By Rabbi Joshua Hoffman
In memory of my dear uncle, Dr. Heiner Hoffman, who passed away last week in New York at the age of ninety three. Dr. Hoffman, twin brother of my late father Joseph Hoffman of blessed memory, was a professor of microbiology at New York University for thirty years. He authored a standard textbook on the topic, as well as many important scientific research papers. Research that he did early in his career led to the development of bacterial rennet, the key element in the production of today’s kosher cheeses. May his memory be a blessing.
In this week’s parsha, we learn of the destruction of Sodom due to the immorality of its inhabitants. Not only did the inhabitants die, but the land itself was scorched through the rain of sulfur and fire from heaven. The Ramban points out that even though there were nations dwelling outside of Eretz Yisroel who were extremely evil, God did not punish them in such a harsh way. However, because of the lofty spiritual status of Eretz Yisroel, which is God’s palace, this severe level of destruction was rendered upon it. I would like to suggest that there is a particular feature of Eretz Yisroel that the people of Sodom lacked that generated its fate.
The Talmud in Nedorim (81a), cites a verse in Yirmiyahu (chapter 9) in which God says that the land was destroyed because the Jews abandoned the Torah. The Talmud explains this to mean that they did not recite the blessing over the Torah before learning it. Many commentators are troubled by this because the Talmud in Yoma (9b), gives different reasons for the destruction of the Temple. However, Rav Yaakov Emden, in the introduction to his Siddur commentary, points out that the Talmud here explains why the land itself was destroyed and desolate, not why the Temple was destroyed. The critical importance of the blessing over the Torah, in this context, explained Rav Tzvi Yehuda Kook, zt”l, is the declaration that God chose us from among the nations and gave us his Torah. When one makes this declaration before learning Torah, he is saying that the Torah is the essence of the Jewish nation and that, through studying it he is connecting to the rest of his people and helping to bring out the Torah's essence in life. When one learns without making this declaration first, his learning is done for himself, not for the benefit of the Jewish People. Eretz Yisroel has a special ability to unite the Jewish people. When Torah study becomes something selfish, that unifying factor is lost and the land is destroyed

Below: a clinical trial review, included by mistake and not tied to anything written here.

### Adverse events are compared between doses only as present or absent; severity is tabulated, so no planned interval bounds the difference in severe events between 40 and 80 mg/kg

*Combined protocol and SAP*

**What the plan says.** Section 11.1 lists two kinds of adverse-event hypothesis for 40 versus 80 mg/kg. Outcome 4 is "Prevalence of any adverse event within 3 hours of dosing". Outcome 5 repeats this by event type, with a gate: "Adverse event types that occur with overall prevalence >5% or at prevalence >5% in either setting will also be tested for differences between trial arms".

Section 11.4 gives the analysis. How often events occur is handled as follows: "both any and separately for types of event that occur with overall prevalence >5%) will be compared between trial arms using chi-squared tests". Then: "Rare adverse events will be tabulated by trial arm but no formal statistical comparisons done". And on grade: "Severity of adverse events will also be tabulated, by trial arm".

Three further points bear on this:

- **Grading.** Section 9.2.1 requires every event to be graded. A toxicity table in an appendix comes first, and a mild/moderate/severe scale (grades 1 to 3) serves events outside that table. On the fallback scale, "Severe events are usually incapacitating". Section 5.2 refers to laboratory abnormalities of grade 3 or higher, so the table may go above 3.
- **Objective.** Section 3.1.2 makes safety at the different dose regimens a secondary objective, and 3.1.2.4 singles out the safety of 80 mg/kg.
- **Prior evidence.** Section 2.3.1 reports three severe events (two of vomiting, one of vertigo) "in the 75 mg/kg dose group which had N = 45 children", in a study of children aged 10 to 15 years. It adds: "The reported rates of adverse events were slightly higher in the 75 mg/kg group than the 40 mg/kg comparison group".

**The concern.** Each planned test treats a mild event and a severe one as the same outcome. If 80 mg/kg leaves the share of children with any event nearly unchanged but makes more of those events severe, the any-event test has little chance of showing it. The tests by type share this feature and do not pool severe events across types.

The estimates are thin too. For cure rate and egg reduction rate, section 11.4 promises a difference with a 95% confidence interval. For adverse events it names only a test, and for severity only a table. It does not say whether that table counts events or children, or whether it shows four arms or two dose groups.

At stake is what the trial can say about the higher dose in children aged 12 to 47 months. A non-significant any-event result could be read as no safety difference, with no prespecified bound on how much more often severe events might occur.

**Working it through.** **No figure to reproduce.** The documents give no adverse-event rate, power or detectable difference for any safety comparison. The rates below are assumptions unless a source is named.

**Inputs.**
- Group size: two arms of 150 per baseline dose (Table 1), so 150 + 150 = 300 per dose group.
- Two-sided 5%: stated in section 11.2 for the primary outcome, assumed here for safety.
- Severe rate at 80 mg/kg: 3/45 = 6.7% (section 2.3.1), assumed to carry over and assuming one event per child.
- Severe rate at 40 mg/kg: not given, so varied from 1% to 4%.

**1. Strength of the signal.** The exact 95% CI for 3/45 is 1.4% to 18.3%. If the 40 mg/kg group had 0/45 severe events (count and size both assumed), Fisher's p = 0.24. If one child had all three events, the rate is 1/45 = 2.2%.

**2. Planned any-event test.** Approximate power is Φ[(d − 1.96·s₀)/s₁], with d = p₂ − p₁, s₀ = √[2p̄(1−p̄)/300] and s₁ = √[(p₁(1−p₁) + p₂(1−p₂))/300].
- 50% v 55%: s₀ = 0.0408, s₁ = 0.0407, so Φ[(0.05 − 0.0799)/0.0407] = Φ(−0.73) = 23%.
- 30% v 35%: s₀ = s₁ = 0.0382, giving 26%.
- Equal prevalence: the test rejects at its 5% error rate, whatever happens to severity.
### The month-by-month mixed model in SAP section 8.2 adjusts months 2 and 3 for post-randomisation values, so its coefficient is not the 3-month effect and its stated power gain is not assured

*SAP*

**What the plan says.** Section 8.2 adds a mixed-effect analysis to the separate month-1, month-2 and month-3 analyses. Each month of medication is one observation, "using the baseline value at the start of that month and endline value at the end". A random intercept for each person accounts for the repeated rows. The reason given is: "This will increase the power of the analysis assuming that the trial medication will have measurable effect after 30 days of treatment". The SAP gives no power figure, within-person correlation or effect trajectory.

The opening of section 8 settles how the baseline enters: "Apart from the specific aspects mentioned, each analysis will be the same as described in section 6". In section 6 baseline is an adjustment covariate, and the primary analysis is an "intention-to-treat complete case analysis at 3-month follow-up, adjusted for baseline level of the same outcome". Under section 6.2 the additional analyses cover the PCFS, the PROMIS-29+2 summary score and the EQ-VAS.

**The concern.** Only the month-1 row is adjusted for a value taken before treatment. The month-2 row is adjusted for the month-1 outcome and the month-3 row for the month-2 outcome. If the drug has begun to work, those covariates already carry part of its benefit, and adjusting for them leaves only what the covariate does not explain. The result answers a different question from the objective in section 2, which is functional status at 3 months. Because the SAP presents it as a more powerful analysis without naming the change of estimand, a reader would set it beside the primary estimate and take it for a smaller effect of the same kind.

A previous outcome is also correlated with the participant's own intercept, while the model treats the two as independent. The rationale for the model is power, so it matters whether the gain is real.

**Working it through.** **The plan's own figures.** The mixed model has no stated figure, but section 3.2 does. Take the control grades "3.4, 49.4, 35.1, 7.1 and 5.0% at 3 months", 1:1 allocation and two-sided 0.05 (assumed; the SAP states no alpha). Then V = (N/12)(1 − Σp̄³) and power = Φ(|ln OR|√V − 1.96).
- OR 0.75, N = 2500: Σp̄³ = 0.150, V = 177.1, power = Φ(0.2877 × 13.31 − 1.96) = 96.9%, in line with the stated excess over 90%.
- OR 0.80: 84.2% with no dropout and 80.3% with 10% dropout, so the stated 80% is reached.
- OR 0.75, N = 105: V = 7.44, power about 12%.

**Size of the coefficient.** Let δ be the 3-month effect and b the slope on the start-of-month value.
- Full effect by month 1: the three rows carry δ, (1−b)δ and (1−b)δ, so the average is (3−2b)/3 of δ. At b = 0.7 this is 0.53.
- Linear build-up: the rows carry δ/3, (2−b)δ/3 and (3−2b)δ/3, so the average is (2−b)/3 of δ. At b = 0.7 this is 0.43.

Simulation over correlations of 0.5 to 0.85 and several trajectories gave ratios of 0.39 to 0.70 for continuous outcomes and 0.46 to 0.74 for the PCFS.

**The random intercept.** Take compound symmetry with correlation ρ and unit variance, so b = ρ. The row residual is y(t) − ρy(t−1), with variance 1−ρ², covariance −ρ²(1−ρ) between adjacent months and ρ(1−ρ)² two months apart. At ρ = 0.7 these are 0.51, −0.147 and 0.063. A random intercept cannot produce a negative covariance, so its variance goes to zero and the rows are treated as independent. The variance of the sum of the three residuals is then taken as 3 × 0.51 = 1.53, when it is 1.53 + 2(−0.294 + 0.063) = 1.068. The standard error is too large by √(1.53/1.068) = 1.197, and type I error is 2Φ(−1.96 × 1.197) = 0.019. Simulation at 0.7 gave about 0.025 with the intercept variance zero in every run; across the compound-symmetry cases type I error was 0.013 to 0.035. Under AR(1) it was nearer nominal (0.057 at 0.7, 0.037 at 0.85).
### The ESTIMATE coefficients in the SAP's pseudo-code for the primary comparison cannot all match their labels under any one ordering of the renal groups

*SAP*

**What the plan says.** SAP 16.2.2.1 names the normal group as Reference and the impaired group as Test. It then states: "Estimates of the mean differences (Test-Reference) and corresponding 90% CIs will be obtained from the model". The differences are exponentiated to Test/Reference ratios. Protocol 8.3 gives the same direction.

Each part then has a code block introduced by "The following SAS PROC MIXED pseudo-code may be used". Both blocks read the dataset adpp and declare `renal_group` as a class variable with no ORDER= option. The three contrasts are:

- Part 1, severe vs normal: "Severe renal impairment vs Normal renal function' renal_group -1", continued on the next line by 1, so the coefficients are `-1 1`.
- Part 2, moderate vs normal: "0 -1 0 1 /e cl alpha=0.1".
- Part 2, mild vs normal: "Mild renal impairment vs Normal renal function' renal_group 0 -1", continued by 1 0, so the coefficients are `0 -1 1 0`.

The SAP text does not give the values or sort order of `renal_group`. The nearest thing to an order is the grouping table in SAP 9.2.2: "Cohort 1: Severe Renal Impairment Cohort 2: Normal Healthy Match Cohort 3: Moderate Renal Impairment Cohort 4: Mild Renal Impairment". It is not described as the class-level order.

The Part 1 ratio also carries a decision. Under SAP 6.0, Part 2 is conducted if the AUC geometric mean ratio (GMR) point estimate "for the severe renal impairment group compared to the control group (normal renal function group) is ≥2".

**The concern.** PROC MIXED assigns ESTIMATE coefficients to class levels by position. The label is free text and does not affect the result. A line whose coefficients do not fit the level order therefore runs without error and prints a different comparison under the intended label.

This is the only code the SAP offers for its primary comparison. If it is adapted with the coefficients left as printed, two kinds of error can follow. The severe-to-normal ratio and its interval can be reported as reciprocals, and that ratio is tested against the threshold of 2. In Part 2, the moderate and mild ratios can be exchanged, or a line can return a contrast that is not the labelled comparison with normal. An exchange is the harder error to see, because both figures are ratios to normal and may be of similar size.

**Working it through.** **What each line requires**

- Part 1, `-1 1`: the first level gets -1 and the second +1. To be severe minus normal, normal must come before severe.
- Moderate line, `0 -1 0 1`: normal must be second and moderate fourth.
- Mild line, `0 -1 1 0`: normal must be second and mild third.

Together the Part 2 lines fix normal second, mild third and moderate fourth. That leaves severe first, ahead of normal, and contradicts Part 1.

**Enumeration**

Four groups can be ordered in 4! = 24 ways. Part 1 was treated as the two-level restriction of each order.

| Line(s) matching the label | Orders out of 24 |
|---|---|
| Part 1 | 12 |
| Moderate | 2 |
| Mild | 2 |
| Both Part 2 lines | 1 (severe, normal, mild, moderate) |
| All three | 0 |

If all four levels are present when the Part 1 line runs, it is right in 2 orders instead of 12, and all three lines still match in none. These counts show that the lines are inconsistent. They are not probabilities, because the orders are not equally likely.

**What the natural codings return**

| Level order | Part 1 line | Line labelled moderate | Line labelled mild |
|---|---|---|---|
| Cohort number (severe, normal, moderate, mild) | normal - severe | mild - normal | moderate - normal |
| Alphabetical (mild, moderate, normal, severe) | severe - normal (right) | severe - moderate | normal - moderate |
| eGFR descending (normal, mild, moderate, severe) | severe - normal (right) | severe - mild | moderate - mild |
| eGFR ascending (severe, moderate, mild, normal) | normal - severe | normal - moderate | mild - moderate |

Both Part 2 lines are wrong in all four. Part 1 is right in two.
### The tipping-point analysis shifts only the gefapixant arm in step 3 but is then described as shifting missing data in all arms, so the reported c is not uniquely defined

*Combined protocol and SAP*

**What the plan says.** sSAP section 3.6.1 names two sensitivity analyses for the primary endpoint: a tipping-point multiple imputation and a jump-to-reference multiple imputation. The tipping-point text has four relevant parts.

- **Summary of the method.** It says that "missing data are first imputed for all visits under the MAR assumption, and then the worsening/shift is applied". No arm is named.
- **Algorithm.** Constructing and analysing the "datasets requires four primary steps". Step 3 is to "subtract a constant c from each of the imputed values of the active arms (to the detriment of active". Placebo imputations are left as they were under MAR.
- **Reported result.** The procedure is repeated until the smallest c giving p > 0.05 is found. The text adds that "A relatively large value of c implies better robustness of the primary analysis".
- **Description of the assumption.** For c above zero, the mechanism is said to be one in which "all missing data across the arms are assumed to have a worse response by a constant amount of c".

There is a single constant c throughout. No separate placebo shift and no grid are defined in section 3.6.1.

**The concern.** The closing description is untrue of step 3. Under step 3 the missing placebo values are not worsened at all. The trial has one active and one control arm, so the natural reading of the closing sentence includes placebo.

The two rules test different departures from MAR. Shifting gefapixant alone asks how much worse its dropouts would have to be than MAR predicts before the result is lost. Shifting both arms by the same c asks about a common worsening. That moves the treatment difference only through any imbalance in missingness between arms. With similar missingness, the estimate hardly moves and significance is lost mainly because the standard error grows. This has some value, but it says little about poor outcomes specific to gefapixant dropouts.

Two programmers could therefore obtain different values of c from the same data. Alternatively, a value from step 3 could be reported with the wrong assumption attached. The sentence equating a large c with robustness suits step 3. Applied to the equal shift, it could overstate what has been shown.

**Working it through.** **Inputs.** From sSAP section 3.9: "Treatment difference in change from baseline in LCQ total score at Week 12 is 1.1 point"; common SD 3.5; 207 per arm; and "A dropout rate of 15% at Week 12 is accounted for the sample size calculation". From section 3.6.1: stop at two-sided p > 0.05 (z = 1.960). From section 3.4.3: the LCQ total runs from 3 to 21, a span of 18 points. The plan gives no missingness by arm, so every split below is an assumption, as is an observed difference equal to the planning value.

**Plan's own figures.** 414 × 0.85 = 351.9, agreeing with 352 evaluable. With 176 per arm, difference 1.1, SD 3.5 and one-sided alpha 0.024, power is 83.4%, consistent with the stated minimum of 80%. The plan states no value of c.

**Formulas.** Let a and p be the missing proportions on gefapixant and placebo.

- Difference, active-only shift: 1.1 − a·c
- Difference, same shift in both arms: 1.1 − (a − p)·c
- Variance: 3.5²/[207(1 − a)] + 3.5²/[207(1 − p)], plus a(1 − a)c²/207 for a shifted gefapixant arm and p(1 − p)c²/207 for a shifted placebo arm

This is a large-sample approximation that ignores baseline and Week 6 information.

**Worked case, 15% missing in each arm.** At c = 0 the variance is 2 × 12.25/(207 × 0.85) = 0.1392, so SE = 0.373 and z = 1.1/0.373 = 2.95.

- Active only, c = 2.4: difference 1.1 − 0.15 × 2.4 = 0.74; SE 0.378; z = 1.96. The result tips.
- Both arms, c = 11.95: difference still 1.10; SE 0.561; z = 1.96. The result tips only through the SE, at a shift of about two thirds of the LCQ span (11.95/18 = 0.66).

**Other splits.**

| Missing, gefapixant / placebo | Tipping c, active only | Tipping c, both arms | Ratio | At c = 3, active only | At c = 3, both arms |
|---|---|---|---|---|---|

The people of Sodom, as well, were famously concerned only with themselves. The Mishna in Avos says that their approach to life was, “What is mine is mine, and what is your's is your's.” As the Ramban notes, the prophet Yechezkel says that the key sin of Sodom was that they did not support the poor people. The rabbis tell us that they went so far as to legislate this approach to life, making it illegal, on penalty of death, to help the poor and needy. This kind of deportment was directly opposed to the unifying factor of Eretz Yisroel. Since it is God’s palace all of his creations need to be honored. Sodom, failing to do so, was destroyed to the point of its land being scorched, and served as a warning for future generations to develop a sense of unity in Eretz Yisroel.